I try to take at least 1-2 pictures per activity, rotating who I capture on film so that, hopefully, every student can be featured before the year is over.

Time commitment:
Our school encourages staff to keep cell phones handy anyway, in case of emergency, so I almost always have my phone close by. It literally takes me 2 seconds to open my camera app and take a picture with my cell. {I find it harder to snap a picture during younger grade levels' classes -- such as kindergarten -- because I tend to need to help them with investigations during every second. With older students, however, there are plenty of days where I give them instructions and just let them explore, so it's the perfect time for me to take snap some pictures.} I upload during class {under the document camera so students can see}, during plan time, during lunch, or at the end of the day when I'm waiting for my computer to turn off. Contrary to what you might think, this does not require you to invest a lot of time or effort!

I spend anywhere from the first 5-20 minutes of class helping students set up their science notebook and teaching/prepping for the investigation of the day. After that part is over, I usually let 'em fly on their own. This is when I walk around with my phone and capture really great teamwork, detailed science notebook entries, and/or the "meat" of the investigation.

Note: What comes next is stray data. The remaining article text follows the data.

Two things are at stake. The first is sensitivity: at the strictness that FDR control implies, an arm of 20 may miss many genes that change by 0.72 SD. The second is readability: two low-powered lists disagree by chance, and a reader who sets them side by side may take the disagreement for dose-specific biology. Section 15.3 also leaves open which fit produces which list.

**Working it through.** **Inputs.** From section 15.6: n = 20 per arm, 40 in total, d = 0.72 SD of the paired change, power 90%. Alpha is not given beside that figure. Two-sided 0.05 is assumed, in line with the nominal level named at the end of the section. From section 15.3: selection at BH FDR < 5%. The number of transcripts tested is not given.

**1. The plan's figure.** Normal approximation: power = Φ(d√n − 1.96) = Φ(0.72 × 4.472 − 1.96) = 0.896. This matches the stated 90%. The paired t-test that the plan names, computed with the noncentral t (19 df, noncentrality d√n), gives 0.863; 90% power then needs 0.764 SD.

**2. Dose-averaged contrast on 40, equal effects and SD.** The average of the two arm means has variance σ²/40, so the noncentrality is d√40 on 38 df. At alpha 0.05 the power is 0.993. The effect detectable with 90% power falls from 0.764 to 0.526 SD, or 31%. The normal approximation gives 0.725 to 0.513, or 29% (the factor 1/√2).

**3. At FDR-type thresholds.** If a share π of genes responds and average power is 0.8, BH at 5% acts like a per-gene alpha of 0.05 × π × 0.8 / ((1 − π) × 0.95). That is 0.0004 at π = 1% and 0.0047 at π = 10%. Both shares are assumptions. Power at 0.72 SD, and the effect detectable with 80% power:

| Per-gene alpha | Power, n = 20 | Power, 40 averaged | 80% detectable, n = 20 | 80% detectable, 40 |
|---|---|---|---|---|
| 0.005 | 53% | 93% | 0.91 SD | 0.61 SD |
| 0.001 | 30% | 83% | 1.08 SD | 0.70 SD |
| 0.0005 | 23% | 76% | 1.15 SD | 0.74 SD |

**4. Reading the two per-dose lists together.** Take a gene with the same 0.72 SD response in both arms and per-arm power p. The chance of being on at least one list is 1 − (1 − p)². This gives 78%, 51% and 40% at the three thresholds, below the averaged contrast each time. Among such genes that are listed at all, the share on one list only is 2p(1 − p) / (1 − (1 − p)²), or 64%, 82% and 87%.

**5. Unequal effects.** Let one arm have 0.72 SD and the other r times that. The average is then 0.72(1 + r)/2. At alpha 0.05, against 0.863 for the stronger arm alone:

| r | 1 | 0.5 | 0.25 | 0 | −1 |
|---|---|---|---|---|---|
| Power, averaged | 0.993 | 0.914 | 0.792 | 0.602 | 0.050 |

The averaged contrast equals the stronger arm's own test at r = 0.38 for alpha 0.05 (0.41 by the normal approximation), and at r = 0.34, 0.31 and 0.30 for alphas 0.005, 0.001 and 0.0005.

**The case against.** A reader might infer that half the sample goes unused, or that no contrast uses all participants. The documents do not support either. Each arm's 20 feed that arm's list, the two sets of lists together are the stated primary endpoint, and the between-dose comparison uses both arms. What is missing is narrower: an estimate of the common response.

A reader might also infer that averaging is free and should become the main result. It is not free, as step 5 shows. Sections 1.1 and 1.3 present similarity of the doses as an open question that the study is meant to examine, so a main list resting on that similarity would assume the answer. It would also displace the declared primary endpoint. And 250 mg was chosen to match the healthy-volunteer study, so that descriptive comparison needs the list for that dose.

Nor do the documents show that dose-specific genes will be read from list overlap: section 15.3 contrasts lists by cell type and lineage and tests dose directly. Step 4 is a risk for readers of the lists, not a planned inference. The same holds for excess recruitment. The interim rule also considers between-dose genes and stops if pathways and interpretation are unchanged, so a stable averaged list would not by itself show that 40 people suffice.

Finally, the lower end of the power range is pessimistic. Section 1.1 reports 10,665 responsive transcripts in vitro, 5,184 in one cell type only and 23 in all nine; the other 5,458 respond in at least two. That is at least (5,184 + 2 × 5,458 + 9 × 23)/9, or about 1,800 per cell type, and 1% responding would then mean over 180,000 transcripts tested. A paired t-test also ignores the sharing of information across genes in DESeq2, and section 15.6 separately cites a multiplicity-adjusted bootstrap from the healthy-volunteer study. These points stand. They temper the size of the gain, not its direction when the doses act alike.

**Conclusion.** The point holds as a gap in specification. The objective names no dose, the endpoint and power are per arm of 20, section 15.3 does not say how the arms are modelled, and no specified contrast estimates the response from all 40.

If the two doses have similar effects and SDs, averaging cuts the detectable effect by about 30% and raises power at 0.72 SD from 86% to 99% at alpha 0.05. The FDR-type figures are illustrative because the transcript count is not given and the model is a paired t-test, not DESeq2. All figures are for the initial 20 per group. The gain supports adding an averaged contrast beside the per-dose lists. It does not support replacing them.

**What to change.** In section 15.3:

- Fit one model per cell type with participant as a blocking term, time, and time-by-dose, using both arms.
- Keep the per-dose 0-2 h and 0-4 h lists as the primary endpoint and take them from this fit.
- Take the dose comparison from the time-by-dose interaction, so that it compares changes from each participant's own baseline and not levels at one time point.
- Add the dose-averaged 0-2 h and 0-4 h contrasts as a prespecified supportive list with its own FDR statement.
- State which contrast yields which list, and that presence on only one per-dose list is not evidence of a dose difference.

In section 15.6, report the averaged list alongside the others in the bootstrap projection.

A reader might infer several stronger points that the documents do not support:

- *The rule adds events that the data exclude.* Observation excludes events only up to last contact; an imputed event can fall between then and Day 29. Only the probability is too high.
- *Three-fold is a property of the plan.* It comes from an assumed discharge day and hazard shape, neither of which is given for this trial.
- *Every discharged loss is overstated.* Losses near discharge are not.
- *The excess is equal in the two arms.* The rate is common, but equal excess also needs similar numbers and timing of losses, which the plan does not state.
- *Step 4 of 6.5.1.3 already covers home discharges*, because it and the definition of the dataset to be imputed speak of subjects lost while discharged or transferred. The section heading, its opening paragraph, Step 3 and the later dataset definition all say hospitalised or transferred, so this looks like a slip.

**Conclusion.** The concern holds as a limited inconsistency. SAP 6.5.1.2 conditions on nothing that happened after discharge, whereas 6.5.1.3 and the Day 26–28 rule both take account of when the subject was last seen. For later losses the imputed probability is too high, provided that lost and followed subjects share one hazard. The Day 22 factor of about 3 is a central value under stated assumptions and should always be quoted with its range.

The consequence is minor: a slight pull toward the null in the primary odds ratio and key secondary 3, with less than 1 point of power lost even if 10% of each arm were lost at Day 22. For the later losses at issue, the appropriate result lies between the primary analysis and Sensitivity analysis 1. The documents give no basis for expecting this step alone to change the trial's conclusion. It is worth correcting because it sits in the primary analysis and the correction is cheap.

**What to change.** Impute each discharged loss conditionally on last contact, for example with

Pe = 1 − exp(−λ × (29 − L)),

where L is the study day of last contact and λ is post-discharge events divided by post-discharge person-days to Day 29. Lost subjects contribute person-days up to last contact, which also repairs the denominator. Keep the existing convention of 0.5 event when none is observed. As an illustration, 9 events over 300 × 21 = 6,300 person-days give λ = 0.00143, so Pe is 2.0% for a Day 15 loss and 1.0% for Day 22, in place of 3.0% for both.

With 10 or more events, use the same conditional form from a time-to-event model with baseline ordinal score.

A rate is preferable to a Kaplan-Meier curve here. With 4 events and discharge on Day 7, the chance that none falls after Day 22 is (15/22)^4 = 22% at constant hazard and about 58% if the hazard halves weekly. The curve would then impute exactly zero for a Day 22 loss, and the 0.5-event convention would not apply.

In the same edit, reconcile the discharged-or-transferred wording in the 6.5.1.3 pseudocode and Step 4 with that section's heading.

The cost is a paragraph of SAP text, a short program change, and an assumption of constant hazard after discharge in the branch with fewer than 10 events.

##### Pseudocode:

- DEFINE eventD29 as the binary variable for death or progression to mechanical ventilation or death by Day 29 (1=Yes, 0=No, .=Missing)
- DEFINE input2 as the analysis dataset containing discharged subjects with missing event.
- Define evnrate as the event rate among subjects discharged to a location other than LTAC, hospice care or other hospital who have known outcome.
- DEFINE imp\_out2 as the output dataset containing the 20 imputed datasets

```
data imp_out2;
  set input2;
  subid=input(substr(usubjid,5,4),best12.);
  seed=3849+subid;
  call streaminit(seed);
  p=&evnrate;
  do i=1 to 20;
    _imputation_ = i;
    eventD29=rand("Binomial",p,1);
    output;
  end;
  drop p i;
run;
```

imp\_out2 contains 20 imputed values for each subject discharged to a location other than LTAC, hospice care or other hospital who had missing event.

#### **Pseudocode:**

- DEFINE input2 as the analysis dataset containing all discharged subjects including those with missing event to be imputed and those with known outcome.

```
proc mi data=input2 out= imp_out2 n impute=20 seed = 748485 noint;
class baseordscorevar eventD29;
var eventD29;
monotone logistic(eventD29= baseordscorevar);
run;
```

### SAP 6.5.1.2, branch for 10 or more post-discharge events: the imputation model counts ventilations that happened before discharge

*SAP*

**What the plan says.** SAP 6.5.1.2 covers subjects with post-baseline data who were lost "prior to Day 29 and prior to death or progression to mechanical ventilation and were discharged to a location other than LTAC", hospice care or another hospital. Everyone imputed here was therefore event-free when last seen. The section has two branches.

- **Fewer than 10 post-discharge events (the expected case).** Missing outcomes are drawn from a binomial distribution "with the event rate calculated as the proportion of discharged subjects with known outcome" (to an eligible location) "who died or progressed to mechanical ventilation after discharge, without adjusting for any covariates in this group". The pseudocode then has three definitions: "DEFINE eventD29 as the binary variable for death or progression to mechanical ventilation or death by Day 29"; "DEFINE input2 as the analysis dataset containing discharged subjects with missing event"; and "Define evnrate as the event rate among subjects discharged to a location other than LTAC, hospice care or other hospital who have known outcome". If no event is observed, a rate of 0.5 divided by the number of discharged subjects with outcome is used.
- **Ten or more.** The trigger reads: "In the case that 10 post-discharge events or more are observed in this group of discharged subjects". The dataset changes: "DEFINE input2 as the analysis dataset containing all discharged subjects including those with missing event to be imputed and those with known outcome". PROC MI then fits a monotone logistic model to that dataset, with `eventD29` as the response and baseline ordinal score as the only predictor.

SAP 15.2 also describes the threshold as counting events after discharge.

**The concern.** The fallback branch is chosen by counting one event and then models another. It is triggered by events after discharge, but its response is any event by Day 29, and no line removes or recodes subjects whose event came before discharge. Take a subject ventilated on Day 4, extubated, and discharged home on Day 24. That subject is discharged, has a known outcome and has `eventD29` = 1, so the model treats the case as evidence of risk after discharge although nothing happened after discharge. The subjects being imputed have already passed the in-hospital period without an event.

If your class isn't set up that way or you don't think you have the time to be the class photographer, make it a classroom job! Pick a kid to be the photographer for a day, week, month, or semester. Give the kid your cell phone during class and allow him/her to freely snap pictures of the activities.

Don't trust your student to keep themselves from going through the personal information on your cell phone? If you have an iPhone, no need to be worried. Set a pass code for your iPhone, lock it, and hand it off. Apple has a handy quick-and-private photo feature for locked phones: press the home button to make your phone light up, and swipe your thumb up over the camera icon that appears in the bottom, right corner. You'll be taken directly to the camera app. The best part is that you can only view the pictures you took during that photography session -- nothing else. If you press the lock button to make your screen dark, and then try this process all over again, you won't have access to the pictures you took earlier unless you enter your pass code and unlock the phone fully. The class photographer will never be able to access your phone or other private information unless you give him/her your pass code. At the end of the day, pick the best photos and upload them to the class Instagram.

-Just like on Twitter, Instagram allows you to hashtag words or phrases so that they are easily searchable by others. Since I see every single student in the school, I created a hashtag that's specific to our school and each grade level. I "tag" each photo with the appropriate grade so that parents can quickly search and find the pictures they want to see.

  • If you want to be really fair about it, print an extra class list, and check off the names of students who have been featured on the class Instagram. That way, you can ensure everyone gets a chance to be featured. 
  • Generate a QR code linked to your username and put it on strips of paper on a bulletin board outside your door. Students/Parents can grab a QR code on their way out the door, go home and scan it, and immediately be connected to the class account. 
  • If Instagram is going to be your primary social media for your class, you may consider downloading the free app #notestagram -- it allows you to post text to Instagram, in the event that you need to post a message for everyone instead of a regular picture. 

Click HERE to view additional ideas for using Instagram in your classroom.